While there is not a direct one-to-one correlation between these steps, you can roughly expect steps at the top of the list are most appropriate for early in the relationship when there is less commitment on both sides. Steps further down the list are most appropriate later in the relationship after there is more commitment on both sides.
Human relationships, including sales relationships, are never precisely balanced or perfectly ordered, but you should have a fairly even ratio of actions taken by either side.
|Your Company Might Do This |
|Prospective Customers Might Do This |
- Run an advertisement
- Send an email
- Send a postcard
- Give 30 Second “elevator speech” at a networking event
- Connect with them on social media
- Make a telephone call
- Trade show booth mini-presentations
- Short telephone conversation
- Scheduled telephone conference
- Invite them to a webinar
- Provide an on-site, formal sales presentations
- Offer of a small or low-risk product
- Provide an extended on-site visit or tour
- Offer a larger, more complex product
- Click a link on your website
- Download a white paper
- Watch a video
- Call your office
- Connect with you on social media
- Establish rapport/trust/curiosity
- Give permission to call/send information
- Agree to meet for coffee/lunch
- Agree to listen to a sales presentation
- Agree to introduce a higher-up
- Agree to facilitate a formal sales presentation
- Purchase a small, low-risk product
- Purchase a larger, more complex product
- Refer another prospective customer
Waiting for prospects to take the next step themselves is equivalent to my Grandpa’s advice to “let them do some of the work themselves.” They have a better sense of what they need and can sometimes serve their own needs without our invasive meddling.
Judging when it’s appropriate to move to the next step is more art than science. Experienced salespeople who are able to “read” a client’s signals better can move forward more confidently. Newer salespeople should move more carefully through these steps.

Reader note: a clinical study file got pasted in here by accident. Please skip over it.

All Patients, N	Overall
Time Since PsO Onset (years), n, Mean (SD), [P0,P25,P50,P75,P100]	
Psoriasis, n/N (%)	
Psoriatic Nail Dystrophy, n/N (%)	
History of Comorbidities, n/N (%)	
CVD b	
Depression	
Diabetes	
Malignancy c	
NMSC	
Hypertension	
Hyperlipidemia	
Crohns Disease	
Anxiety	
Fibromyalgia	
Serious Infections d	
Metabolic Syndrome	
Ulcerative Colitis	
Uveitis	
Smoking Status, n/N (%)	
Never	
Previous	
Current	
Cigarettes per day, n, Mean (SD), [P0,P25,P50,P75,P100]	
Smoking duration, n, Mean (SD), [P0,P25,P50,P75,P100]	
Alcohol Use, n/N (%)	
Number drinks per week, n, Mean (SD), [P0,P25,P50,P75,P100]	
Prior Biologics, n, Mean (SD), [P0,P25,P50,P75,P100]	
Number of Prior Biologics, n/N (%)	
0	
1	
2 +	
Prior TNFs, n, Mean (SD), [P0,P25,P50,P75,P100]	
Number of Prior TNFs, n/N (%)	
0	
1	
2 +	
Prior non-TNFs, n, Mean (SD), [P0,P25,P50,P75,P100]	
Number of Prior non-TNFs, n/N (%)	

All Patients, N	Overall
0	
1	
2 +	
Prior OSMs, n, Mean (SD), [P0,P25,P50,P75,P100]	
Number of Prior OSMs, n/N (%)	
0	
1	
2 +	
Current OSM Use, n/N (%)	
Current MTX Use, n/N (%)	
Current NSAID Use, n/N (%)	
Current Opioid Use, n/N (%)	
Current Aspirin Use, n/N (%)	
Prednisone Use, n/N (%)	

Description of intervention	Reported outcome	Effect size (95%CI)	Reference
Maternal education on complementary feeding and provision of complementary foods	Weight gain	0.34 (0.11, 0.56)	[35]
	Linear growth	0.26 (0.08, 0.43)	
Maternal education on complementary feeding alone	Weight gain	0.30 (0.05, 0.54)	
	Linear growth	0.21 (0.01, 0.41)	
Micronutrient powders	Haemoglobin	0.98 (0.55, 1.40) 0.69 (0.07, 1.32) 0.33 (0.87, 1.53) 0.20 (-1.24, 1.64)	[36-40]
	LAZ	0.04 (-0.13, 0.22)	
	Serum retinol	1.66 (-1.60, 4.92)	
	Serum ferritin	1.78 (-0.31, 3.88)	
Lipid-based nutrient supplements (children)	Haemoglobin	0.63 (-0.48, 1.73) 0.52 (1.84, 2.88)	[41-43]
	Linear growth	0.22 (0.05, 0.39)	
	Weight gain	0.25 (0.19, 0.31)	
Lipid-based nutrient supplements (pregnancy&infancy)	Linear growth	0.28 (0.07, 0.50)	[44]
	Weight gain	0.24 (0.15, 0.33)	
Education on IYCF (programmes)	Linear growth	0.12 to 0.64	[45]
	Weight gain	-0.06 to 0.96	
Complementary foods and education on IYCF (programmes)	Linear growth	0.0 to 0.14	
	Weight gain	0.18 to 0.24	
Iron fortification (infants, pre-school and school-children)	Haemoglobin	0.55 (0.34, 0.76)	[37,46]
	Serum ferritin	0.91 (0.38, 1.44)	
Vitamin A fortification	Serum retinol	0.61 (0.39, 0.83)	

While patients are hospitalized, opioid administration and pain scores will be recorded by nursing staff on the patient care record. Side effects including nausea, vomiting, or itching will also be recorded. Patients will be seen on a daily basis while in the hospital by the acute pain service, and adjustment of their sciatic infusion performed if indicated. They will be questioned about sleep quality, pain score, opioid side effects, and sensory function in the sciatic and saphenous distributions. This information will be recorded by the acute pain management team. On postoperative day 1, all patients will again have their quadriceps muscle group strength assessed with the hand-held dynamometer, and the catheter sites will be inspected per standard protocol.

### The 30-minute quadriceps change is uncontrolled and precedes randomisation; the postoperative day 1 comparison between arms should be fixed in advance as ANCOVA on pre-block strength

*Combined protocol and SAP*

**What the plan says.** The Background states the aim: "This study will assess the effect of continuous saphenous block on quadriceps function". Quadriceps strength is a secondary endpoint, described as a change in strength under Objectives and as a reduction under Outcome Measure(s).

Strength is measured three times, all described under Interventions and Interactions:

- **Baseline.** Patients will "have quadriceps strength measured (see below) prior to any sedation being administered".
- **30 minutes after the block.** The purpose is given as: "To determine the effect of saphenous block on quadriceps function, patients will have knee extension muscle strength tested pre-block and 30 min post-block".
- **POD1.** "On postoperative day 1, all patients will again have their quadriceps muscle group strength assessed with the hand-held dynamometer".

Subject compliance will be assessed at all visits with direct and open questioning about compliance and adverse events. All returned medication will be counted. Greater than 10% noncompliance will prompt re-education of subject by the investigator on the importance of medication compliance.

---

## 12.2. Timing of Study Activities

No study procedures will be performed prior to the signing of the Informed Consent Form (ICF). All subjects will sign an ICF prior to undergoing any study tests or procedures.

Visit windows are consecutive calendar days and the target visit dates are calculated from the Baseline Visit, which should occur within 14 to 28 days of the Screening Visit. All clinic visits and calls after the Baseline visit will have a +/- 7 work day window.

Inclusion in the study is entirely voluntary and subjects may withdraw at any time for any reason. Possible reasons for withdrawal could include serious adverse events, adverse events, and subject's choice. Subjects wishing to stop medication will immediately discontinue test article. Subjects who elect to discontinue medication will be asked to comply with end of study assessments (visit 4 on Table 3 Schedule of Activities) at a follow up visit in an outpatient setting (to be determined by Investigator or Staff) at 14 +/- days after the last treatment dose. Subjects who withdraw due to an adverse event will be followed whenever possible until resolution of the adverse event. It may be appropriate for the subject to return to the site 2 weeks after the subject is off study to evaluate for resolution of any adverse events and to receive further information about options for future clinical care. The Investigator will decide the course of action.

We use sophisticated lead scoring software to determine when many of the actions above take place – an aggregate lead score is based on the number of emails a prospect opens, the number of links in our website they click, and other specific actions like downloading ebooks or watching movies.
This lead scoring technique helps us target the prospects that want and need our attention, so that we spend our time wisely rather than bothering folks that aren’t as interested or aren’t ready to hear from us yet. This helps us “observe more, and do less.”
Just as important as moving forward at the right speed – it’s also wrong to backtrack. Asking for too little ruins your credibility and the prospect’s confidence in the process. If you’ve already delivered a formal sales presentation, don’t offer to to follow up with another informal meeting or send another generic brochure. Ask specifically what’s needed to move forward with the purchase decision (one way or the other.
What I learned from my Grandpa about gardening holds true in marketing – you have to let prospects do some of the work themselves! You also need to observe more and do less. And it’s easier to do that when you’re looking out over a whole field of prospects than if you have sales goals to meet this month and only one or two names on your prospect list.
Need help expanding your “field” of prospects or want to talk about how lead scoring can help improve your targeting?
Find 30 minutes on my calendar that’s convenient for you, and let’s talk about how ABCI can help..